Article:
Set X_{0} = 0. Then, for t = 1, 2, . . . |

1. Generate U_{1}, U_{2}∼U(0, 1) |

2. Set X_{*} = X_{t-1} + A(2U_{1}−1) |

3. Calculate |

4. If U_{2} < r, set X_{t} = X_{*}. Otherwise, set X_{t} = X_{t-1} |

Consider the performance of this algorithm in drawing samples from the *t*-distribution with five degrees of freedom; our discussion focuses on chains produced using *A *=* *1 or *A *=* *6. History plots (*X*_{t} vs. *t*) are given for the first 1000 values of two chains in Fig. 1. Inspection of the graphs shows that the chain with *A *=* *6 has a lower acceptance rate Pr (*X*_{t} = *X*_{*}) than the chain with *A *=* *1; the actual rates were 81·5% and 30·6% for *A *=* *1 and *A *=* *6, respectively.^{1} Thus, the chain with *A *=* *1 moves frequently, taking many small steps. A chain with *A *=* *50 (not shown) has an acceptance rate of only 3·8%; it moves rarely and takes larger steps. Both extremes (*A* too small or too large) lead to poor MCMC performance, because consecutively sampled values are highly autocorrelated.

Plots of the autocorrelation function (ACF) *f*(*h*) = *ρ*(*X*_{t + h}*, X*_{t}) for the two chains are given in Fig. 2. Given a choice between the two, we would choose the chain with *A *=* *6, because its sample values are more nearly independent. In practice, most users of MCMC rely on software like *WinBUGS* (Spiegelhalter *et al.* 2003) and are not directly involved in tuning the algorithms. *WinBUGS* does an admirable job of tuning its sampling, but with complex models, an ACF like that for the chain based on *A *=* *1 is often the best that can be hoped for, or even better.

Note that the ACF for the chain with *A *=* *6 is nearly zero at lag 10. We might thin the chain, taking every 10th observation and regarding these as independent. To achieve a comparable level of independence, we would need to take every 100th observation from a chain with *A *=* *1. We wind up with a much smaller sample, but with less autocorrelation. The question is whether it is worth doing so.

We thus compare four MCMC sampling procedures: (1) with *A *=* *6, unthinned; (2) with *A *=* *6, thinning ×10; (3) with *A *=* *1, unthinned; and (4) with *A *=* *1, thinning ×100. We implemented each procedure for chains of length 10^{4}, 10^{5} and 10^{6} (before thinning). Each chain was summarised by its mean, standard deviation, 1st, 2·5th, 5th, 10th and 50th percentiles and replicated 1000 times.

For all of these parameters, summaries based on the unthinned chains tended to provide better estimates than those based on corresponding thinned chains (Tables 1 and 2). For example, consider estimates of the mean *μ* based on chains of length 10^{6}, with *A *=* *1. In only 335 of 1000 replicate chains was the value based on the thinned chain closer to the true value than that from the unthinned chain (Table 1); the standard deviations among the approximations were 0·0134 and 0·0083, respectively, indicating a variance ratio (relative efficiency) of 2·6 in favour of using the unthinned chain (Table 2).

A | UC length | μ | σ | t_{5}(0·01) | t_{5}(0·025) | t_{5}(0·05) | t_{5}(0·10) | t_{5}(0·50) |
---|---|---|---|---|---|---|---|---|

1 | 10^{4} | 0·32 | 0·32 | 0·26 | 0·25 | 0·28 | 0·23 | 0·23 |

10^{5} | 0·31 | 0·37 | 0·30 | 0·29 | 0·25 | 0·24 | 0·22 | |

10^{6} | 0·33 | 0·39 | 0·30 | 0·27 | 0·27 | 0·23 | 0·23 | |

6 | 10^{4} | 0·35 | 0·36 | 0·31 | 0·32 | 0·34 | 0·33 | 0·38 |

10^{5} | 0·32 | 0·40 | 0·30 | 0·32 | 0·33 | 0·34 | 0·35 | |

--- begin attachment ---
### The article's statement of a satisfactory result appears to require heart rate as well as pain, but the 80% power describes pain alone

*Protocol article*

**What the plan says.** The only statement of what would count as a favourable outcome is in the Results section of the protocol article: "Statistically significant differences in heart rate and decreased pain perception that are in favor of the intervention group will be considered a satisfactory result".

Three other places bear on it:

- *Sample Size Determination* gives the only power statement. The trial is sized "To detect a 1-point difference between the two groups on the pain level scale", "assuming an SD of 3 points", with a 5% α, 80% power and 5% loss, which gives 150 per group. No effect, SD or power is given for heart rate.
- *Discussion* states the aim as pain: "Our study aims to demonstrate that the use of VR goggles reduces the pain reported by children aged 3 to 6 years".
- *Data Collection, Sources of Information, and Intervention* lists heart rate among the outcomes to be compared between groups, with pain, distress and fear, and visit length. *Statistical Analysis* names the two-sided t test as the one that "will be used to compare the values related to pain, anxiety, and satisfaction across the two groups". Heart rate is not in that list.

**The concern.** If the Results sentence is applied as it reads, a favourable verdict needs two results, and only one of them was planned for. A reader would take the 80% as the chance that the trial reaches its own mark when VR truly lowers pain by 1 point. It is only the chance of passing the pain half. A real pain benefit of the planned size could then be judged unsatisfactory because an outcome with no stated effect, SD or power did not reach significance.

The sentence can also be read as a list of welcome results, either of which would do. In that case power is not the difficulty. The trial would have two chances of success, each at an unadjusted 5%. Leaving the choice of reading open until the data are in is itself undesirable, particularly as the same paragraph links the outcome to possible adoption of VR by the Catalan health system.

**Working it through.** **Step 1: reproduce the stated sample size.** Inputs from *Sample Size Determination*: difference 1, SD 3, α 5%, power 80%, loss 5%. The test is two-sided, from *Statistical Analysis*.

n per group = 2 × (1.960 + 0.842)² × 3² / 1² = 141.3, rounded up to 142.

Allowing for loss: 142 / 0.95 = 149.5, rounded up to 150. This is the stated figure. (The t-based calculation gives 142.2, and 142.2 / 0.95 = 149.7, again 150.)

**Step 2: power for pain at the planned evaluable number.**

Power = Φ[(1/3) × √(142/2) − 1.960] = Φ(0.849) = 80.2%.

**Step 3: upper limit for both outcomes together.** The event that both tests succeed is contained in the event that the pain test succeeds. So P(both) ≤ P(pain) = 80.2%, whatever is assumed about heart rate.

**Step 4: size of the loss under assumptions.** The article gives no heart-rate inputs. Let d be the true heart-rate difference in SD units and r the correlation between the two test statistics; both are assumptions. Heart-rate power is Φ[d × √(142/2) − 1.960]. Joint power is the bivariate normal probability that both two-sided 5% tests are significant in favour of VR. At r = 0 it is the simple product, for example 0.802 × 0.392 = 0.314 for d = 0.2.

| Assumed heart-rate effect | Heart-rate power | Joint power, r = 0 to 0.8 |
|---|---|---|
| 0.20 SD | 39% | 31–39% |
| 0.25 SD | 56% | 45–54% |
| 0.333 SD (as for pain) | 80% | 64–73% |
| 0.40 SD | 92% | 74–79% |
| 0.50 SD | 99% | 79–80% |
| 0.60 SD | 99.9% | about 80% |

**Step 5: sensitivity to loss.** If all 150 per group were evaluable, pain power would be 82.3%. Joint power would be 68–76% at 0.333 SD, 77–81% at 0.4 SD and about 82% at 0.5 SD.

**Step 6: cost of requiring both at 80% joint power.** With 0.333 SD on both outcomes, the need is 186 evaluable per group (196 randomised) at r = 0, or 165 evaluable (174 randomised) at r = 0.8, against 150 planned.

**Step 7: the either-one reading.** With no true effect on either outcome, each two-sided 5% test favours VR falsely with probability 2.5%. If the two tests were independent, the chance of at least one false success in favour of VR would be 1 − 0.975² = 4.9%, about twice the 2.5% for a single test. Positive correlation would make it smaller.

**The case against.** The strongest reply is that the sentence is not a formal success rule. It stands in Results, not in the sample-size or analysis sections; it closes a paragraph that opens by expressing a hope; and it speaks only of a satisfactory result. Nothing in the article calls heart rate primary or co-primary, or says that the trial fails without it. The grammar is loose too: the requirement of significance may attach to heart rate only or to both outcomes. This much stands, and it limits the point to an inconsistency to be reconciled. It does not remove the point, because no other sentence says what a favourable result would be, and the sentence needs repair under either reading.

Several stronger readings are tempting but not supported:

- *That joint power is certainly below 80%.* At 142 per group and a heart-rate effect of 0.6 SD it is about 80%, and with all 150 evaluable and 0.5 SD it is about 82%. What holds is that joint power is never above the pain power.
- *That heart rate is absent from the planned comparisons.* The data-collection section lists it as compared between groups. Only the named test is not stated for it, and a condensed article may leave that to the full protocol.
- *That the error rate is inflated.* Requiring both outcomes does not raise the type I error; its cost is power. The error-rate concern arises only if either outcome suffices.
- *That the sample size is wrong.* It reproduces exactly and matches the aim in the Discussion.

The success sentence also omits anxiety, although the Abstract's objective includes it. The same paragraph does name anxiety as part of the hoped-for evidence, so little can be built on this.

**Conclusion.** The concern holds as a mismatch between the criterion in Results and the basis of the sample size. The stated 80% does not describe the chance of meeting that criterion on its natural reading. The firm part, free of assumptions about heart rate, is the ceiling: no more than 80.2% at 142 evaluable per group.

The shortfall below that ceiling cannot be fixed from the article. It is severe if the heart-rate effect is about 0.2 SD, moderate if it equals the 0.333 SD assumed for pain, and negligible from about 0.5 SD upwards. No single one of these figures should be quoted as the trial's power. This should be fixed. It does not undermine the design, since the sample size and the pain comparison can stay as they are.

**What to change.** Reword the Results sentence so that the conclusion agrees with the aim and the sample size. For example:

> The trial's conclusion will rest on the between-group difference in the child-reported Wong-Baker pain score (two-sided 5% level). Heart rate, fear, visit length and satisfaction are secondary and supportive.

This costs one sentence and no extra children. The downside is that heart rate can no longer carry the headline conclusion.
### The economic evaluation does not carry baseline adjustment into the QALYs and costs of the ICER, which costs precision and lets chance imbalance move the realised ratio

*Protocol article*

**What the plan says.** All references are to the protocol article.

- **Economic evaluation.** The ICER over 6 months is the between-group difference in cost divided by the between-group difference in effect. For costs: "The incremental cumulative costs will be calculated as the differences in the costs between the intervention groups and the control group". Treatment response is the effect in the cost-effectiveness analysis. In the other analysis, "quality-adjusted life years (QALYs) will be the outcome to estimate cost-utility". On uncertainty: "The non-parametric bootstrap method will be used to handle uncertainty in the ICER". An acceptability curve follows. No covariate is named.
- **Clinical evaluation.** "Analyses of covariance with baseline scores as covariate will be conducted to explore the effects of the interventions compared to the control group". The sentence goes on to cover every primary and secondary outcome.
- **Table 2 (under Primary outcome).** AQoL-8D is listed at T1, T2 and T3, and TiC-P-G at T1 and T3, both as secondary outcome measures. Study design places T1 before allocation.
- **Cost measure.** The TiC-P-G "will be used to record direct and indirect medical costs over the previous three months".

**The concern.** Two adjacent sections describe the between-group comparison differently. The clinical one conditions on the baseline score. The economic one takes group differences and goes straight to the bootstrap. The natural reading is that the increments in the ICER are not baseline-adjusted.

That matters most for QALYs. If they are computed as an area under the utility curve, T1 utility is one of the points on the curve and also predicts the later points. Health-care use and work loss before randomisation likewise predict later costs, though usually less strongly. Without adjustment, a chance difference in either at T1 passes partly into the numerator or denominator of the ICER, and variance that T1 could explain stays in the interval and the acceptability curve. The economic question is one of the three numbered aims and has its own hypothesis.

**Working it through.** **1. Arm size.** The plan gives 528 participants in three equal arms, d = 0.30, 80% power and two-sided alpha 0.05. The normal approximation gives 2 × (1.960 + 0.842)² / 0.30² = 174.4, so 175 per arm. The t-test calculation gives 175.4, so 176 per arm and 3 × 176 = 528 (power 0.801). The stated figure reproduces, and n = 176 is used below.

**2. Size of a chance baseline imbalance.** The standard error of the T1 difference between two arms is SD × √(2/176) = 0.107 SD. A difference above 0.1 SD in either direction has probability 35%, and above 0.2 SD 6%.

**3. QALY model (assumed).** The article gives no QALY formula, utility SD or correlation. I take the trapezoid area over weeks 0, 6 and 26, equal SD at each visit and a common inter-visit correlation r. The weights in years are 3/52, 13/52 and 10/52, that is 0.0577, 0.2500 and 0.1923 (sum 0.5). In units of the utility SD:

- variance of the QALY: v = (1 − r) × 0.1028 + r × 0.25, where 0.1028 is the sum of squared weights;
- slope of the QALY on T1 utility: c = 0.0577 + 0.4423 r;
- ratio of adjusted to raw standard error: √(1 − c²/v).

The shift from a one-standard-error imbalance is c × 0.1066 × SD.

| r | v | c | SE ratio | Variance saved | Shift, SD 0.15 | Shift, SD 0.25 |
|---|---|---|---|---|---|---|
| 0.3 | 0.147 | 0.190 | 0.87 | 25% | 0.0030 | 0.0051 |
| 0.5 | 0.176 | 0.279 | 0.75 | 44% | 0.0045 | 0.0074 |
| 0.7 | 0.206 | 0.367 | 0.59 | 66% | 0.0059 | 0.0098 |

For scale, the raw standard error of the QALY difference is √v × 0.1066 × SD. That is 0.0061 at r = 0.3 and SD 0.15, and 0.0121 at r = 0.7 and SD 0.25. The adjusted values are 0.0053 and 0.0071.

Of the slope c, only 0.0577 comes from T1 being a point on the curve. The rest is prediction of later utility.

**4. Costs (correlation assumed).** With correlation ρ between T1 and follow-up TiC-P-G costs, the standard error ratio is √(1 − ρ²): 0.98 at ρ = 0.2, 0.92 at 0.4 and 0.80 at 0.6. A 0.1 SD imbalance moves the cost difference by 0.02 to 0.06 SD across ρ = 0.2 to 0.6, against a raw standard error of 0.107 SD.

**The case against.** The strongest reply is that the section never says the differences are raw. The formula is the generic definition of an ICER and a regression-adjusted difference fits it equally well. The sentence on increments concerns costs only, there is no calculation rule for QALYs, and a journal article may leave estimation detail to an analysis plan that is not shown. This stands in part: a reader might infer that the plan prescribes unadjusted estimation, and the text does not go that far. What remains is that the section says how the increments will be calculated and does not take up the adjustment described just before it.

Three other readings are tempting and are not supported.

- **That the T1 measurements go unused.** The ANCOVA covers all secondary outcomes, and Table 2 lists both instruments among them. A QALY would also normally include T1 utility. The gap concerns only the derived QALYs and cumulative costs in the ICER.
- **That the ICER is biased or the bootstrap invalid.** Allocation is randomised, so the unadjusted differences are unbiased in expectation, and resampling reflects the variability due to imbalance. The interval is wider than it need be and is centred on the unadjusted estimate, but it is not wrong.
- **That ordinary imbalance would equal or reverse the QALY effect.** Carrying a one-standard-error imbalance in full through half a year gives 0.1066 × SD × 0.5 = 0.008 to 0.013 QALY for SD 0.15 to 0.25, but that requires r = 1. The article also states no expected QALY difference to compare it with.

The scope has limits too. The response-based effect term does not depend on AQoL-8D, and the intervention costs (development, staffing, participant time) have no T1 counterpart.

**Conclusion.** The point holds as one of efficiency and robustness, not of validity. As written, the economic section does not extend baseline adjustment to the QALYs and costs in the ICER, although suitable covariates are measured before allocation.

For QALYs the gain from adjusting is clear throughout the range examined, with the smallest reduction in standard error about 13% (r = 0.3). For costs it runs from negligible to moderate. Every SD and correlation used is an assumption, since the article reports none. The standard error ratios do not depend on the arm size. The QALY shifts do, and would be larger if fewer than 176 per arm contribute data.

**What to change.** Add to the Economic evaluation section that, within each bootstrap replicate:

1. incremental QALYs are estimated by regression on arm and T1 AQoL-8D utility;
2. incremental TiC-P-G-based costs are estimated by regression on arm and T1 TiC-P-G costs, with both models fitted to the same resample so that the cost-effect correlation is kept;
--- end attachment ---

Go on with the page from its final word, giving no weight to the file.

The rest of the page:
10^{6} | 0·35 | 0·39 | 0·34 | 0·31 | 0·33 | 0·35 | 0·34 |

A | UC length | μ | σ | t_{5}(0·01) | t_{5}(0·025) | t_{5}(0·05) | t_{5}(0·10) | t_{5}(0·50) |
---|---|---|---|---|---|---|---|---|

1 | 10^{4} | 2·7 | 1·8 | 4·2 | 3·7 | 4·2 | 5·1 | 6·7 |

10^{5} | 2·4 | 1·2 | 3·1 | 3·8 | 4·3 | 5·3 | 6·9 | |

10^{6} | 2·6 | 1·3 | 3·1 | 3·7 | 4·5 | 5·4 | 6·8 | |

6 | 10^{4} | 1·9 | 1·1 | 2·2 | 2·3 | 2·4 | 2·2 | 1·7 |

10^{5} | 2·2 | 1·3 | 2·5 | 2·5 | 2·4 | 2·2 | 1·9 | |

10^{6} | 2·1 | 1·1 | 2·5 | 2·6 | 2·6 | 2·2 | 1·8 |

#### Example 2

The Bayesian paradigm provides an appealing framework for inference in the presence of model uncertainty (Link & Barker 2006). The tasks of model selection (choosing a best supported model from a model set) and model weighting (combining inference across a collection of models with regard to their relative support by data) are dealt with in terms of probabilities on models in a model set. The mathematical formalism for model uncertainty involves cell probabilities for a latent categorical random variable *M* taking values in a *s*-dimensional state space = (*M*_{1}, *M*_{2}, …, *M*_{s}), (Link & Barker 2006). Here, the values *M*_{j} are models, and \cal M is the model set. As in all Bayesian inference, prior probabilities for *M* are informed by data, and conclusions are based on posterior probabilities, *η*_{j} = Pr (*M* = *M*_{j}|*Data*). MCMC for *M* produces a Markov chain on M; the frequency with which this chain visits state *M*_{j} is used to estimate *η*_{j}.

Suppose that we are considering a two-model state space, that {*X*_{t}} is a Markov chain of indicator variables for *M* = *M*_{1}, and that the process {*X*_{t}} mixes slowly. Slow mixing means that transitions from *M* = *M*_{1} to *M* = *M*_{2} and vice versa are relatively infrequent, leading to high autocorrelation in the chain and reduced efficiency in estimating *η* = *η*_{1}.

For this simple Markov chain, it is possible to analytically evaluate the effect of autocorrelation on MCMC performance and to evaluate the ‘benefit’ (or otherwise) of thinning. Letting \hat {\eta } denote the frequency with which *M* = *M*_{1} and assuming an adequate burnin, is unbiased for *η* and (to a very close approximation)

where *N* is chain length and *θ* is the lag one autocorrelation of the chain (see Appendix S1 for details on this formula and subsequent calculations).

It can be shown that taking every *k*th observation produces a chain with *N*′ = *N*/*k*, *η*′ = *η* and *θ*′ = *θ*^{k}. The ratio of variances for sample means (thinned chain relative to unthinned) is therefore

- (eqn 1)

which is always >1: there is always a loss of efficiency because of thinning.

We recently used Bayesian multimodel inference to compare von Bertalanffy and logistic growth models for dwarf crocodiles (Eaton & Link 2011). We approximated posterior model probabilities using MCMC, producing a Markov chain of model indicators of length *N *=* *5 000 000, with lag one autocorrelation *θ *= 0·981. Had we chosen to thin the chain by subsampling every 100th observation, the lag one autocorrelation would have been reduced to 0·151, but the chain length would have been reduced to 50,000; using eqn (1), we find that the variance of would have increased by 28%.

### Discussion